If the basic sound of jazz is based on tetrad chords (four-note chords), it is common to extend them with other tones. These other notes forms the upper structure of a chord which includes 9th, 11th and 13th. Adding extensions to chords help to get off the beaten tracks and provides some new harmonic colors to your playing (chord soloing, comping, and arrangement). This lesson provides you useful extended major 7th chord shapes to apply to your playing.
Basically, major 7th chords are made up of a root (1), third (3), fifth (5) and seventh (7). They can be extended with a ninth (9), a sharp eleventh (#11) and a thirteenth (13).
The notes in yellow in the chart below can be added to the basic structure of a major 7th chord to extend it. Therefore a C major 7th chord can become Cmaj9, C maj7#11, Cmaj13.
C Major seventh chord C E G B D F# A Intervals 1 3 5 7 9 #11 13
Mastering Triads on the guitar is necessary for any guitarist who wants to expand is fretboard and theory knowledge. These chords are not really considered as jazz chords because of their basic sound, but they can be efficient tools for comping and chord soloing. Indeed, the strong point of these chords is the simplicity of learning and playing. You will find in this lesson 48 positions to play major, minor , diminished and augmented triad chords on the guitar.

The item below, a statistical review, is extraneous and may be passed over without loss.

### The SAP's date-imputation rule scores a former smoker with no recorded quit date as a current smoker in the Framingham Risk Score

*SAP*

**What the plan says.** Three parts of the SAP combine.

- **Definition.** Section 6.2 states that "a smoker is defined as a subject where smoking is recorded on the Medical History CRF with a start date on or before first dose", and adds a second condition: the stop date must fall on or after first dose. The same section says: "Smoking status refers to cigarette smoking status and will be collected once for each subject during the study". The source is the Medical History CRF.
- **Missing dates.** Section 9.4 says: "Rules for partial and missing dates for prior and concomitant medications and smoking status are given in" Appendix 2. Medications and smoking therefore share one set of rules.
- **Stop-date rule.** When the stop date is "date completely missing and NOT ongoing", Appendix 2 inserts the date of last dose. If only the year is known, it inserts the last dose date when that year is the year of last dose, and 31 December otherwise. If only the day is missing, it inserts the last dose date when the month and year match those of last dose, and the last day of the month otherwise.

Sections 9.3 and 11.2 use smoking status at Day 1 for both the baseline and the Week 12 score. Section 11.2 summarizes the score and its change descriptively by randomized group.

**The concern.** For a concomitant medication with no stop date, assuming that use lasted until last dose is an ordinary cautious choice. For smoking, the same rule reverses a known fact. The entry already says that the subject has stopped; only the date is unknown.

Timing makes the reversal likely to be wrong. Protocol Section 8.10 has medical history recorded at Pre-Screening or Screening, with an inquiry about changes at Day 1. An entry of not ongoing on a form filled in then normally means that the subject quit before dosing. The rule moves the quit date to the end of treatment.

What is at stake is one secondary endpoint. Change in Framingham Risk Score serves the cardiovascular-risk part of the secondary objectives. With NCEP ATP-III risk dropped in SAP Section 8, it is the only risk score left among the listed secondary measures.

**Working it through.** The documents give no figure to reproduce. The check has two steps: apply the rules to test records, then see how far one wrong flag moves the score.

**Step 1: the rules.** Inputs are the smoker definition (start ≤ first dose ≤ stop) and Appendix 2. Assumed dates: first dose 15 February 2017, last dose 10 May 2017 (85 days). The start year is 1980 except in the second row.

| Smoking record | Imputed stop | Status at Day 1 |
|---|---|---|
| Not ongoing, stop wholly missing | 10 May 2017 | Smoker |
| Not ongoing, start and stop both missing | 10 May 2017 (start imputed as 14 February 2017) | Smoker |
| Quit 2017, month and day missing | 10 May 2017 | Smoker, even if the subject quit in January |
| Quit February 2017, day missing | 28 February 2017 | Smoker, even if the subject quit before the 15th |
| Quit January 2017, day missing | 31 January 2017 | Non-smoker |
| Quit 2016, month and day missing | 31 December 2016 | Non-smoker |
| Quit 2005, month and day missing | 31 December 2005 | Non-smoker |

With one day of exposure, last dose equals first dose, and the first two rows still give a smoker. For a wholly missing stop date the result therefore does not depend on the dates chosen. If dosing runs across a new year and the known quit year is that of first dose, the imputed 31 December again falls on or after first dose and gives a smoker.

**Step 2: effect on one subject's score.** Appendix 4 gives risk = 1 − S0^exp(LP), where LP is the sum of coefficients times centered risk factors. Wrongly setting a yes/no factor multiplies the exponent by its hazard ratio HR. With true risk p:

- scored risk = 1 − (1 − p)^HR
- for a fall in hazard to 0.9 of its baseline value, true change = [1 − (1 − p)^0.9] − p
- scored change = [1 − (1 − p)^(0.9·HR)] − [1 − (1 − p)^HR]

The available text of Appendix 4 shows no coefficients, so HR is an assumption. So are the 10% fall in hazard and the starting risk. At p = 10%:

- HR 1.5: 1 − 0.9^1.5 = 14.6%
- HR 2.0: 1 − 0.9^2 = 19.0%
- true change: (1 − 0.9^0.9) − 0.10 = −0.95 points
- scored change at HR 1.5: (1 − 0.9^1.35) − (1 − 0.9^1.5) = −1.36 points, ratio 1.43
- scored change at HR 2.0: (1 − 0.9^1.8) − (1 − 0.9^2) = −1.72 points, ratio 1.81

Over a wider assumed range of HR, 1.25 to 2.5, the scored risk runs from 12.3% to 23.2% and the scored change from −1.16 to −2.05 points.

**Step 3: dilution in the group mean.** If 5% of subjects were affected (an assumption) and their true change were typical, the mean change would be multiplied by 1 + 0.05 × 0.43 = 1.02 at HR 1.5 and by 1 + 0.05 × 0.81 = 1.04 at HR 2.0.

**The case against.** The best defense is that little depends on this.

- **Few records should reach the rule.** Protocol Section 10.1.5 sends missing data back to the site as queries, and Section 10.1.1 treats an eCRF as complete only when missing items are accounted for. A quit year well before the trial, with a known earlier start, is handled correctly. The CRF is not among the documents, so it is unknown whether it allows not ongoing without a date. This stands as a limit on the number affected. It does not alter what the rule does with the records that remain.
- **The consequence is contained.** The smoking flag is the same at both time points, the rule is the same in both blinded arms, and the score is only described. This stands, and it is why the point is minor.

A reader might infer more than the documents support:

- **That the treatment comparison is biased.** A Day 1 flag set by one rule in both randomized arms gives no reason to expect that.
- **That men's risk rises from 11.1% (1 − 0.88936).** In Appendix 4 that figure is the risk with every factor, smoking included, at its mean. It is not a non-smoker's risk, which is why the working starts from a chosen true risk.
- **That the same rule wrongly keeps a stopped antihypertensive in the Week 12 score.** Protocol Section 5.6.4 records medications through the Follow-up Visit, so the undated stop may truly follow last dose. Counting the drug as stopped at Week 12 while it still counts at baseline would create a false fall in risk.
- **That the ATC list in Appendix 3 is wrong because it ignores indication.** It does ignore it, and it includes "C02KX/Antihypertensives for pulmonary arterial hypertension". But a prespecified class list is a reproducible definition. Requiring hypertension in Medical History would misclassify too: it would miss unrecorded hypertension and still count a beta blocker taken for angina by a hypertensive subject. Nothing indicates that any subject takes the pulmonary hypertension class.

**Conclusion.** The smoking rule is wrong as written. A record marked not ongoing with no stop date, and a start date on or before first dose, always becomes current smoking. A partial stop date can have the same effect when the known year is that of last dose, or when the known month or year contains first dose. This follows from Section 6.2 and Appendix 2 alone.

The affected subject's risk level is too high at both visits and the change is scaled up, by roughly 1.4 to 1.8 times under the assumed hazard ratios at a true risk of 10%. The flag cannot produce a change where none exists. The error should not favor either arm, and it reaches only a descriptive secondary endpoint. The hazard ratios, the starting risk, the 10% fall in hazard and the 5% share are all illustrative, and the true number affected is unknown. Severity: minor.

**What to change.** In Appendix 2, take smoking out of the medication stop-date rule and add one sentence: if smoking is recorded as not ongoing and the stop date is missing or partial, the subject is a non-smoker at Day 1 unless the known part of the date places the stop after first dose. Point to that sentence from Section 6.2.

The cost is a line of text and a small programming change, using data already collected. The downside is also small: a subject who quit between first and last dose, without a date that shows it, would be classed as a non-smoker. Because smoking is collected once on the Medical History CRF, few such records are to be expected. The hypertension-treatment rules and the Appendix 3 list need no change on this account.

A new page has been published on the website. It's about major triad chords. Triads are a combination of three-note chords built by stacking thirds. They are generally the first chords to learn for a beginner guitarist. Playing triads on all over the guitar fretboard will expand your musical and comping knowledge. This is a very important part to master before tackling seventh chords and other more advanced.
This lesson contains 12 major triad chords with diagrams and charts included 4 root voicings and their related inversions.